Mourinho: Schedule tough on players

Jose Mourinho has backed the claims of Frank Lampard that the Barclays Premier League has to do more to help clubs in Europe with fixture schedules.

Jose Mourinho of Chelsea

The Blues have little recovery time following their midweek Champions League trip to Istanbul, having arrived back in the early hours of Thursday morning, before heading into the west London derby with Fulham at Craven Cottage on Saturday afternoon.

Mourinho's squad trained at Stamford Bridge on Friday afternoon before the players headed off to their usual pre-match hotel at Chelsea Harbour.

Clubs who play in the Europa League on Thursday evenings are allowed to push their next domestic matches back to a Sunday kick-off, but there is no such dispensation for Champions League fixtures.

The Portuguese manager, whose side are top of the Premier League, insists Lampard was right to speak out against what he sees as poor planning, with little consideration for fatigue on players.

"We all prefer to play game after game after game, but we all want to play game after game with conditions to recover, with equal conditions for every team, and no sense that a team has a privilege in the choices, and every team in the same country has the same privilege to be a little bit protected in relation to European matches," said Mourinho, who will assess the fatigue levels of his squad before making a final team selection.

"It makes the players' job difficult, not my job.

"I can play a match every day, it is not a problem for me or the people who make the fixtures. I don't run, they don't run. It's difficult for the players.

"When a player like Frank Lampard, who has a right to speak and has played an unbelievable number of seasons and matches in this club, and over 100 times for England, and is not the kind of player who is trying to give an opinion all the time, so when a player like him, and a man like him, expresses his feelings about that, this country should listen."

Chelsea's schedule could, of course, have been more hectic were the west London derby selected for an early Saturday kick off by TV - as was Arsenal's match at Manchester City just after an away midweek European tie earlier this season.

Mourinho arrived from Porto in 2004, coming from a culture where the authorities allowed games to be moved around by their Champions League participants, a situation which has also been followed in both Germany and Italy.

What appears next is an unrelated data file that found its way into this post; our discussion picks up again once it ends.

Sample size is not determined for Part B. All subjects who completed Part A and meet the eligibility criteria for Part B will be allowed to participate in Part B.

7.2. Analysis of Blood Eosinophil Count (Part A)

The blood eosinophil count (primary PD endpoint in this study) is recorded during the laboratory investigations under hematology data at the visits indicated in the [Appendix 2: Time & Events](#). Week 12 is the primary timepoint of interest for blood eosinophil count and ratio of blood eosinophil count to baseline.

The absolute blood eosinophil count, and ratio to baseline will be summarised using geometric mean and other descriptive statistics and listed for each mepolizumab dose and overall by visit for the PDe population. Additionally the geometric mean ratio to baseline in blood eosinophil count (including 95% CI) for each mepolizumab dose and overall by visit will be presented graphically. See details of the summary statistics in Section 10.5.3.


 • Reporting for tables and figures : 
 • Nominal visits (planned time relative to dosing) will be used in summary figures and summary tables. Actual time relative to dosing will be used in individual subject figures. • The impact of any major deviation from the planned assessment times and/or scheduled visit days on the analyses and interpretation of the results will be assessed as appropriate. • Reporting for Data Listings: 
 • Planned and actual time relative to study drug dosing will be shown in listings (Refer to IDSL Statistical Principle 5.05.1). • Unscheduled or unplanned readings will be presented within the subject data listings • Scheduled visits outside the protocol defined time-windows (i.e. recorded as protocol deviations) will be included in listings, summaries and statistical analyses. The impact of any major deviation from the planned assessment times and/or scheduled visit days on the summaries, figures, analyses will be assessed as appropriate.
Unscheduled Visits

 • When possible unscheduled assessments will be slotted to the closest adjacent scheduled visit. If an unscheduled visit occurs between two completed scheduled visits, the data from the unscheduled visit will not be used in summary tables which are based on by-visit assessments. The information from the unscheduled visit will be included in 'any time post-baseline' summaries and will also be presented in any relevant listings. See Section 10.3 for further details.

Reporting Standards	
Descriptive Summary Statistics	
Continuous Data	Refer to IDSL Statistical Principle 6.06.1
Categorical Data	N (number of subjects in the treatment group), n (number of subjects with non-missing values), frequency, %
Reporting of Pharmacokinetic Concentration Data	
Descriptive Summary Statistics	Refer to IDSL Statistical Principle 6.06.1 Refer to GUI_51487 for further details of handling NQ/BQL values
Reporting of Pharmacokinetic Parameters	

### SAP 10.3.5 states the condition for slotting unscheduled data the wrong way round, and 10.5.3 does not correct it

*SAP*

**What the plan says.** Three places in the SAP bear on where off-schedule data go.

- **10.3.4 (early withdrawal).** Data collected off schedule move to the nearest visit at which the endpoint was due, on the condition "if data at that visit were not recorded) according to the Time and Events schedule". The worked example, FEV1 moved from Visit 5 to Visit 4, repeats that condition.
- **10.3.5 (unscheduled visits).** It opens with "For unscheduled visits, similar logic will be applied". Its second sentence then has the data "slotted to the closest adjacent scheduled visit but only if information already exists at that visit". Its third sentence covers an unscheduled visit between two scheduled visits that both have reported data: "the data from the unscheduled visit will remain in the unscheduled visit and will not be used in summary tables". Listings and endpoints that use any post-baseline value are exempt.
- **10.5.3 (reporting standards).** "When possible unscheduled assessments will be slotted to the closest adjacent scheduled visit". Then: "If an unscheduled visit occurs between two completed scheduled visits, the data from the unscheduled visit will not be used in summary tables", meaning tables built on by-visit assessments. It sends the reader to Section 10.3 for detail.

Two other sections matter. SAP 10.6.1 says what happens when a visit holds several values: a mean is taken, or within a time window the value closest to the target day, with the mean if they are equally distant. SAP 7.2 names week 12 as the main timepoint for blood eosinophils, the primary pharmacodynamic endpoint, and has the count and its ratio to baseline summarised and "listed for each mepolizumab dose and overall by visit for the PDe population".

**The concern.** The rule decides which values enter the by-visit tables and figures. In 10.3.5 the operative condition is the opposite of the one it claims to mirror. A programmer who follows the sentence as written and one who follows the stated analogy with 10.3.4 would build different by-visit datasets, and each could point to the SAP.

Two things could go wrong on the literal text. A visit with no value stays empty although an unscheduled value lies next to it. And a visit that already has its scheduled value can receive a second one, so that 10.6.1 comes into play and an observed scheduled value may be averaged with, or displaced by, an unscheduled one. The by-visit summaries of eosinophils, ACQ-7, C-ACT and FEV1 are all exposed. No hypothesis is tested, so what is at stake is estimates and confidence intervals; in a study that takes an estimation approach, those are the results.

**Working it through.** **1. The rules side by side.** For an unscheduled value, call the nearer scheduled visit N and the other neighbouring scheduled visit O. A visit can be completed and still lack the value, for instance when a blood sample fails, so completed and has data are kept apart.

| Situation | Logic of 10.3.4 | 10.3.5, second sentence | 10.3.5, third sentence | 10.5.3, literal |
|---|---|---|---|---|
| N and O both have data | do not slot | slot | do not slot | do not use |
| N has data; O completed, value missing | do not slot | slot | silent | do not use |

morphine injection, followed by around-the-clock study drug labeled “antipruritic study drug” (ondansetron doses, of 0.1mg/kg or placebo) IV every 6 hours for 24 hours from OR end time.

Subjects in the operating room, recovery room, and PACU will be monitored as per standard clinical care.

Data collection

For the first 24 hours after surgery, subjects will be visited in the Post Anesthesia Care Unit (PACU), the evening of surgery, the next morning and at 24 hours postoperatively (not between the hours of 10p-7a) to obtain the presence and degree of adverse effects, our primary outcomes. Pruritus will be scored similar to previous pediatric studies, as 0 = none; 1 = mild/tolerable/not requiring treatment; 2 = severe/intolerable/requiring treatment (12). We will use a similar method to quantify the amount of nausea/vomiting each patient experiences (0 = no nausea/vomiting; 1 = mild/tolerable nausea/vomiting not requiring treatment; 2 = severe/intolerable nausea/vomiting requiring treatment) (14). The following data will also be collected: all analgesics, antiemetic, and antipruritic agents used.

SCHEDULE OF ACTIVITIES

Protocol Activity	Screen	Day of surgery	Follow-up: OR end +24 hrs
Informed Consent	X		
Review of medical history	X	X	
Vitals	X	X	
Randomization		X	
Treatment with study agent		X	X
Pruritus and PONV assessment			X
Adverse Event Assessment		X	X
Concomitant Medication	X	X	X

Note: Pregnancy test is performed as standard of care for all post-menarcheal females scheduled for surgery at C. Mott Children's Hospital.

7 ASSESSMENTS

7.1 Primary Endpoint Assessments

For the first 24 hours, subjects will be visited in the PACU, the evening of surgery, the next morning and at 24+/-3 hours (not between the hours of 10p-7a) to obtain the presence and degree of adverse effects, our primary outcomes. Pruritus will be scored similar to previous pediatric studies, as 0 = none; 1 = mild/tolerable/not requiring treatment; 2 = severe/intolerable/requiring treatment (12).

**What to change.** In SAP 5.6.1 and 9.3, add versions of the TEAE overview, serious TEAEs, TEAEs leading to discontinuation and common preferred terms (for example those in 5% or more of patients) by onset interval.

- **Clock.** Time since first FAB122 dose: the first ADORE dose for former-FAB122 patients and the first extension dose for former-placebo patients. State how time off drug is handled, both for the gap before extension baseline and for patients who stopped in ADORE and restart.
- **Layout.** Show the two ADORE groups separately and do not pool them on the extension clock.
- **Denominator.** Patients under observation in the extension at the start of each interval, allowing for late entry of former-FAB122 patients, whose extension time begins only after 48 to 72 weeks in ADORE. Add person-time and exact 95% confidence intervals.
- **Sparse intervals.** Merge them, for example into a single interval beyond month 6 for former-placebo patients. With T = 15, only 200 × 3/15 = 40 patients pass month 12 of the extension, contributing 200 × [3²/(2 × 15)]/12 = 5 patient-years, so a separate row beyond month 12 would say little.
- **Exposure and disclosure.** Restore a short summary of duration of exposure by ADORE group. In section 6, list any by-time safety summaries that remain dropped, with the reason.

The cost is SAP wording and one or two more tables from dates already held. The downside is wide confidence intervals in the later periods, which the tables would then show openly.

"It is not just them (Spain and Portugal) - it is Germany, Italy, Turkey, Russia, Greece, it is everyone," said the Chelsea boss.

"If someone says 'Friday, no', because Friday has some implications at different levels, we accept that, but what we don't accept is why we are playing Saturday and not Sunday.

"Why a team who plays on Wednesday in the Champions League has to play on the Sunday before and not the Saturday?"

New Fulham manager Felix Magath is hoping to capitalise on Chelsea's European fatigue when the rivals clash at Craven Cottage.

Mourinho said: "Not many people are honest in the way they analyse things. I have to praise Magath because he was the first one to say this is a different match because Chelsea have this situation in midweek, the special situation that the game was so far, and we don't play on Sunday.

"Sunday would be difficult. We play Saturday which is more difficult. Magath knows that.

"He has experience at this level, having played European competitions for many years with other clubs, so I have to praise his honesty."

Mourinho has full respect for the three-time Bundesliga winning coach, whose reputation as a disciplinarian has made many headlines.

"I don't know his training methods. I just know his CV, and the CV is one of the best CVs of the 20 managers now in the Premier League," he said.

"I try to be pragmatic - read the CV, and it's very clear. He has a reputation and a past, and I respect that."

Despite leading the table, Mourinho continues to deflect talk of Chelsea being in the driving seat for the championship.

"We are top of the table because Man City have one match in hand. If they win that match, we are not top of the table," he said.

Fulham look to be facing a difficult task to get themselves out of the relegation zone over the final 11 matches.

Mourinho, though, would not be celebrating the demise of Chelsea's neighbours along the King's Road.

"I don't want (Fulham to go down), no," he said.

"If I could choose, I would say defeat (for Fulham) tomorrow, then 10 victories (for Fulham) and (Fulham to stay in) the Premier League. If I could choose, I would do it that way.

"I would like the London teams to stay up.

"I have that emotional connection with Fulham, our neighbours and our rivals. Rivals need each other.

"It is not good to play without rivals, especially local rivals. It is good for everybody, so hopefully they can keep their place in the division, but tomorrow, we have to try (and beat them).

"I am concerned with the people I know do their best for that club, people I am in contact with, and I would like to see them stay in the division."

Chelsea could soon open up a significant gap over Man City, who take on Sunderland in the Capital One Cup final at Wembley on Sunday and then also sit out next weekend's Premier League fixtures when they play an FA Cup quarter-final against Wigan.

Mourinho, though, feels that would be a misrepresentation considering the games in hand of their rivals.

"It is better to be in the front with the same number of matches (played), not in a fake situation," he said.

"I want to be in front with the same number of matches, that means we cannot say we are leaders in this moment, but if City win their match in hand, they are leaders."



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